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Intruding Tower Cranes
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Intruding Tower Cranes

Tower cranes rising high above the ground are a common fixture at major construction sites, which are in plenty in Tehran as the metropolis expands at an ever increasing pace thanks to the costly and controversial policies of the municipality and government urban planners.
 The cranes hover like the Sword of Damocles over the heads of people, motorists, passersby, residential homes and construction workers and are an ever-present peril.
The large machines are pretty hard to miss often rising hundreds of feet in the air, and can reach out just as far and beyond, even trespassing the streets from high above. They are used to lift steel, concrete, large tools like acetylene torches and generators, and a wide variety of other building materials.
The number of tower crane collapses in recent months has increased to the extent that Ahmad Donyamali, head of the Development and Transportation Committee of the Tehran City Council, said a two-month ultimatum had been given to construction companies to remove the cranes from several neighborhoods in the sprawling capital.
“After the deadline, unannounced inspections will be conducted and any violation will be dealt with as per the law,” the Persian language newspaper ‘Sharq’ quoted him as saying.
“The movement of the cranes over people’s heads and houses and the streets is an invasion of their privacy and rights.” In fact it is illegal.
According to the councilor, the huge cranes have no business “to circulate over people or their property. It is completely illegal and people have the right to complain if they find that it endangers their lives or undermines their privacy.”
The cranes’ boom (the steel arm of the crane that holds the load) should be adjusted in a way that they are not positioned over other people’s property. Several cranes should be used in different positions instead of one big crane circulating in different directions, to ensure that people’s safety and privacy are respected.
Many inactive cranes positioned at perilous angles are seen across the city posing a threat to people’s safety. Additionally, most of the cranes currently in use at large building sites are very old, and 25% of them date back to the 1960s.
Donyamali pointed to a meeting held recently on the subject of ‘cranes, crane-related accidents and safety regulations, where different aspects of the problem were discussed.
He said the Ministry of Industries Mines and Trade should phase out the old cranes and disallow their use “after surface modification, coloring, or sandblasting.”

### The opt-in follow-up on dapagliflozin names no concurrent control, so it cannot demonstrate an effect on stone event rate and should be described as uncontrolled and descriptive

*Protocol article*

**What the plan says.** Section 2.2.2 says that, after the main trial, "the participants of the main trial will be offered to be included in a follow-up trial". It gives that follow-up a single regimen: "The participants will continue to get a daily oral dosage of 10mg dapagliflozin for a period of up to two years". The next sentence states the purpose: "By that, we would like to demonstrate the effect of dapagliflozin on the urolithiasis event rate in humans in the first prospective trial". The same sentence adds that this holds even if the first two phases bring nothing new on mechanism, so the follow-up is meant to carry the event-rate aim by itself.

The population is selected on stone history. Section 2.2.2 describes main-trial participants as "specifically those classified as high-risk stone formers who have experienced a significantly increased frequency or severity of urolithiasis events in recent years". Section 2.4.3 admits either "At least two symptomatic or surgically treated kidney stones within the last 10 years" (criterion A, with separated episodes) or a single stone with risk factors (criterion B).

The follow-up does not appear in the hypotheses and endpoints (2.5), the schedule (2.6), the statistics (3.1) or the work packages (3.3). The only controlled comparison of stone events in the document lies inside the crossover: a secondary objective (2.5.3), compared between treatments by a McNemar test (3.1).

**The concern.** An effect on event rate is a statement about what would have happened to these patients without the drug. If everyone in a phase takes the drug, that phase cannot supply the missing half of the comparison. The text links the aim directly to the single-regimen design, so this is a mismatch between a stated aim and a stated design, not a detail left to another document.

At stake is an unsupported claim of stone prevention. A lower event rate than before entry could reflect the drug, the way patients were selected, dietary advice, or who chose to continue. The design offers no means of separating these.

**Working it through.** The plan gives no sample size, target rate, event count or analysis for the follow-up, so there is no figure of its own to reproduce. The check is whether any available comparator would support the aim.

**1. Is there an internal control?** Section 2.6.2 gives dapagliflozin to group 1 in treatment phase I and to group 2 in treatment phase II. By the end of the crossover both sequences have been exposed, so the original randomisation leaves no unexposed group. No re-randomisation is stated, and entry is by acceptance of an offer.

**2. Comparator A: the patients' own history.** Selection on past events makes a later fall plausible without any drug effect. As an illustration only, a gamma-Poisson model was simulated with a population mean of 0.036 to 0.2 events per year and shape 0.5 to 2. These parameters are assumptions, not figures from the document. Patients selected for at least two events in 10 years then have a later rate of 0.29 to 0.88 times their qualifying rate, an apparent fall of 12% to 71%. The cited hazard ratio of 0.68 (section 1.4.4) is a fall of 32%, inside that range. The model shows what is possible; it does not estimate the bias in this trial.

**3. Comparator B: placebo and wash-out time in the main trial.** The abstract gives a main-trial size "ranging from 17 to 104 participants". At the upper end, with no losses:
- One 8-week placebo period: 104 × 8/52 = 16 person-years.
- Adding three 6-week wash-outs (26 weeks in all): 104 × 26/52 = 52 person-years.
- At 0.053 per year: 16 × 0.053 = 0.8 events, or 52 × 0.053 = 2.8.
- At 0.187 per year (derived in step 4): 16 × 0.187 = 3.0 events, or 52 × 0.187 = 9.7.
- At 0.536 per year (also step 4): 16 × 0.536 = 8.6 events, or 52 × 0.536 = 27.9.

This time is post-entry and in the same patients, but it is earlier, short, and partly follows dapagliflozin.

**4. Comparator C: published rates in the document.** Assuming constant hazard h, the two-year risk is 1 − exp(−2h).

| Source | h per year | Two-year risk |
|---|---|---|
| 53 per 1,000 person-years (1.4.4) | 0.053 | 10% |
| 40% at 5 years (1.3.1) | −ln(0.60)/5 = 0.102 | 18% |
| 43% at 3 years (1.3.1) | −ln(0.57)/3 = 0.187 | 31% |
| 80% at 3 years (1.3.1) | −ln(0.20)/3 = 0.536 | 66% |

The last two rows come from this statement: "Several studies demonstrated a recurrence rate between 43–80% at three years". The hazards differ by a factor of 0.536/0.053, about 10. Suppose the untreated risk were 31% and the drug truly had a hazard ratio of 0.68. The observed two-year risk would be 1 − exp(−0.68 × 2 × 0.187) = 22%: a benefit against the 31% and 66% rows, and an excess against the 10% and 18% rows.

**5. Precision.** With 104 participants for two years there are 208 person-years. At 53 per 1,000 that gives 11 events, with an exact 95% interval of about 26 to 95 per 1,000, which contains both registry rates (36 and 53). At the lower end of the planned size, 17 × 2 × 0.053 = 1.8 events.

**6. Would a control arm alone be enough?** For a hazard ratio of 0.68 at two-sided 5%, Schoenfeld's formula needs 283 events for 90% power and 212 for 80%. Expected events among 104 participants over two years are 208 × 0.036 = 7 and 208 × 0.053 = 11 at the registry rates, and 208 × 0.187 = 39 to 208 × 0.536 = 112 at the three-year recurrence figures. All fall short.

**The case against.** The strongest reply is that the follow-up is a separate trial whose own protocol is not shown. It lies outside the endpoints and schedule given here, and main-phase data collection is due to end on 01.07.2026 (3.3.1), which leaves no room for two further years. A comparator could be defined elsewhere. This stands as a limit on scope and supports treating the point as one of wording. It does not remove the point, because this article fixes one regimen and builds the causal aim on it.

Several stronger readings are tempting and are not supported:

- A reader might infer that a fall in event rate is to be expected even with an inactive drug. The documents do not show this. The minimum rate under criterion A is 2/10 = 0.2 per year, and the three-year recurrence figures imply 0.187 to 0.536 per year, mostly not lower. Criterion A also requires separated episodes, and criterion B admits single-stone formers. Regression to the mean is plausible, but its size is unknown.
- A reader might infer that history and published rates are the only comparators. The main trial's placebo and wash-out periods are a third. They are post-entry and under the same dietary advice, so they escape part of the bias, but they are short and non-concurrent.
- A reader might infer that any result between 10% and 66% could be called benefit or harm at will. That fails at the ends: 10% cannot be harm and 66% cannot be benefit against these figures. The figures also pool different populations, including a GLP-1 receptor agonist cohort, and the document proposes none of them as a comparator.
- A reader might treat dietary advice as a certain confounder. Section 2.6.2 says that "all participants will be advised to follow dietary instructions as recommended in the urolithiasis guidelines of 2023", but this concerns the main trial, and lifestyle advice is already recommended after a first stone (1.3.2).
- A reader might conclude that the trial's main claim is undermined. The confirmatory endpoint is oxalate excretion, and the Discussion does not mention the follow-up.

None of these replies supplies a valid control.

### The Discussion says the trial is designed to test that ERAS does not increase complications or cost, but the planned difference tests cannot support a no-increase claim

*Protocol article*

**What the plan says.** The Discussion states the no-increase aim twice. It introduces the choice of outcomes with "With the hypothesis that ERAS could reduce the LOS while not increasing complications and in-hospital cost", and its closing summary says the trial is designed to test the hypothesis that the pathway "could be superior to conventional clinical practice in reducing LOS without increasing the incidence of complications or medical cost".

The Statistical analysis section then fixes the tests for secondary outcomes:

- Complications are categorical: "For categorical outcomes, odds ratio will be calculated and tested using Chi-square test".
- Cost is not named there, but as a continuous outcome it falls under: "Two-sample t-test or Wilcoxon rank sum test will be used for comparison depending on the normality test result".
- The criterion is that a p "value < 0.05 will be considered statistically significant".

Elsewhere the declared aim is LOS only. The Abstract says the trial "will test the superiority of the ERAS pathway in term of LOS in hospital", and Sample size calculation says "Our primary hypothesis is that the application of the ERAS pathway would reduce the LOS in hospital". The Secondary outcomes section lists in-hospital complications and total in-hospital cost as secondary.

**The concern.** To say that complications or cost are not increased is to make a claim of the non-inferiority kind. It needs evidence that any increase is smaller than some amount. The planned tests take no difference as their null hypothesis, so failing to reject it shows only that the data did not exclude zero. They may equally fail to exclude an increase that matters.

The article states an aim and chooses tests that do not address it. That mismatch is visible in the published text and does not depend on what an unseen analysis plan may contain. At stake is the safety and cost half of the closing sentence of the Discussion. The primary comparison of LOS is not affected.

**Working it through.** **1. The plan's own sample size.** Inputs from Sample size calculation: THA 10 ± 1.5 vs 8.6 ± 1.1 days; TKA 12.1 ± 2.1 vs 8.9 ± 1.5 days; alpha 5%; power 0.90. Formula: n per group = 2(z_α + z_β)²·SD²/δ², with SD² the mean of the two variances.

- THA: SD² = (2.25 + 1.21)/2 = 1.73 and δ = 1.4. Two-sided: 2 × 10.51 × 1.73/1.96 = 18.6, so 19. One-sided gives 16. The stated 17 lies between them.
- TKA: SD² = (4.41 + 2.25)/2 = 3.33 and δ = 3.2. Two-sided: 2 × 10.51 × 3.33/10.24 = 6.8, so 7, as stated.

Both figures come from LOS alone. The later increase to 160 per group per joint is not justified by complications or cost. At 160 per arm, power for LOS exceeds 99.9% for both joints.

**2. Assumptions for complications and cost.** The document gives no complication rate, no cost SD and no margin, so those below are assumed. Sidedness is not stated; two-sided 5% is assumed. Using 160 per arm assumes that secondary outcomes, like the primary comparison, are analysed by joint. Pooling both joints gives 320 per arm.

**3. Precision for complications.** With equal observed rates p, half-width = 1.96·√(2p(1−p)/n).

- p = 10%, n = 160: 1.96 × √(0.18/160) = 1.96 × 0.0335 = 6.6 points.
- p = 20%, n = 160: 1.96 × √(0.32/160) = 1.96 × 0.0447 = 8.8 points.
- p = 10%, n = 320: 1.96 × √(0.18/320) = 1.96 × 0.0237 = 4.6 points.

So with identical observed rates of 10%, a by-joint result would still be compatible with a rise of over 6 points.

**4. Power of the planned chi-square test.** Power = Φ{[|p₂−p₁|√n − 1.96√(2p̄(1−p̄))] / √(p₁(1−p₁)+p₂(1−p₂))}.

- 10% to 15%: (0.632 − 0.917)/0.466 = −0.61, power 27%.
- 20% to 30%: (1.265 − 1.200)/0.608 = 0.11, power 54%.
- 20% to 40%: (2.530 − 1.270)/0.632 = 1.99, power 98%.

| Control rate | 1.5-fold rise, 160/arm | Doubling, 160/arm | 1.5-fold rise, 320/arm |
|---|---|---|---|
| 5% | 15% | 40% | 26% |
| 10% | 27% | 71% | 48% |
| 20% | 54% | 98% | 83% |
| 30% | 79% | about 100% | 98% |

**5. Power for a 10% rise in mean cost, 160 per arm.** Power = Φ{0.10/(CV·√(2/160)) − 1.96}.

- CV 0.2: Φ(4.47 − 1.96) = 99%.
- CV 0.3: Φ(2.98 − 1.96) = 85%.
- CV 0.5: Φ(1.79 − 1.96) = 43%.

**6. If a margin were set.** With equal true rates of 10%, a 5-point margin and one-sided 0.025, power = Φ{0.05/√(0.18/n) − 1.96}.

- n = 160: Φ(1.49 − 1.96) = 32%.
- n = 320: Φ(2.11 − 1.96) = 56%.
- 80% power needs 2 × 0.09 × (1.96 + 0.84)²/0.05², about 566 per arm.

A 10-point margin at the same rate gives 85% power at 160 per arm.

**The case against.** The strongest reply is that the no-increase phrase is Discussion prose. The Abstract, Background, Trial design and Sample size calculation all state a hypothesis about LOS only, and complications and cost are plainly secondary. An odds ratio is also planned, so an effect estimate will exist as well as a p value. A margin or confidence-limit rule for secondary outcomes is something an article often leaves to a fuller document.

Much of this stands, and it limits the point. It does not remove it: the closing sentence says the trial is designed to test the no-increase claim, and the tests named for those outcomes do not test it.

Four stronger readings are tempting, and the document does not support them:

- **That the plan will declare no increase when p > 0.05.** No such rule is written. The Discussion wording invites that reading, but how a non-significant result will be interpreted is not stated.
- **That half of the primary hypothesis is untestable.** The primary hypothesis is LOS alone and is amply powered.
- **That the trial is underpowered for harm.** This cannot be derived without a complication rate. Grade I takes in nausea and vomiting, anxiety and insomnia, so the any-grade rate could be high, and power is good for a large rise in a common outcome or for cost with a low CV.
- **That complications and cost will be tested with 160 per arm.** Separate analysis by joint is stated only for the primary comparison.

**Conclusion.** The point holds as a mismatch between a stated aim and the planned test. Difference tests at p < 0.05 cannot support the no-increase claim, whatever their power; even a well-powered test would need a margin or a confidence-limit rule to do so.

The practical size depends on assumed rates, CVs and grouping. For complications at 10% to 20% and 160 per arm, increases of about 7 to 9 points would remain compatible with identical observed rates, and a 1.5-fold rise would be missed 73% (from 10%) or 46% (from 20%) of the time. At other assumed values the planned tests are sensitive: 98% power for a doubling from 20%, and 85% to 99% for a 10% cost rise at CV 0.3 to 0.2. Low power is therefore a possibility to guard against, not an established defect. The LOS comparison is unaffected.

Also routine ‘metal fatigue’ tests should be conducted to identify the unsafe and dangerous cranes.

  Human Error
On the other hand, operator error can also cause a disaster.
Therefore, operators should be skilled in working with heavy equipment and moving heavy loads. They should be prepared for all unforeseen circumstances thrown their way – as part of the job.
Joint efforts of the Iran Society of Engineers, Tehran Municipality, Iranian National Standards Organization and the Ministry of Industries are essential to address the problem.
As usual the number of inspectors is limited, officials say, and it is up to the people to  ensure that their rights and safety are protected by making a complaint if they believe there is a violation.
While the people can protect their homes against the threat of tower cranes, they can’t do much about it on the streets. The councilor suggested that a working group comprising relevant organizations be formed to address the issue in a professional and effective manner.
Mahmoud Kashani, a legal expert, pointed to Article 38 of the country’s civil law, by which land ownership implies ownership of space above and below the land. Although there is a ceiling on the number of floors that can be constructed as per the municipal rules for each residential area, outsiders have no right to trespass into this space even hundreds of feet up in the air.
The number of tower cranes in Tehran city is staggering, Donyamali said, and blamed the uncontrolled issuance of construction permits by the Tehran Municipality for the high number of metal giants littering the city skyline.
For over two decades, thanks to the municipality’s huge appetite for alternative means of revenue, Tehran has been turned into a monstrous construction zone, with heavy machine tools that can put people’s health at risk in many different ways.  The so-called “reconstruction fad” is amply visible even in small lanes and alleys in the capital and other metropolis as private homeowners decide to bring down seemingly ageing structures and replace them with new and extra apartments.  
What more good news for mayors/municipalities always grumbling about deficit spending, their army of cronies and the firms leasing the old but expensive cranes?

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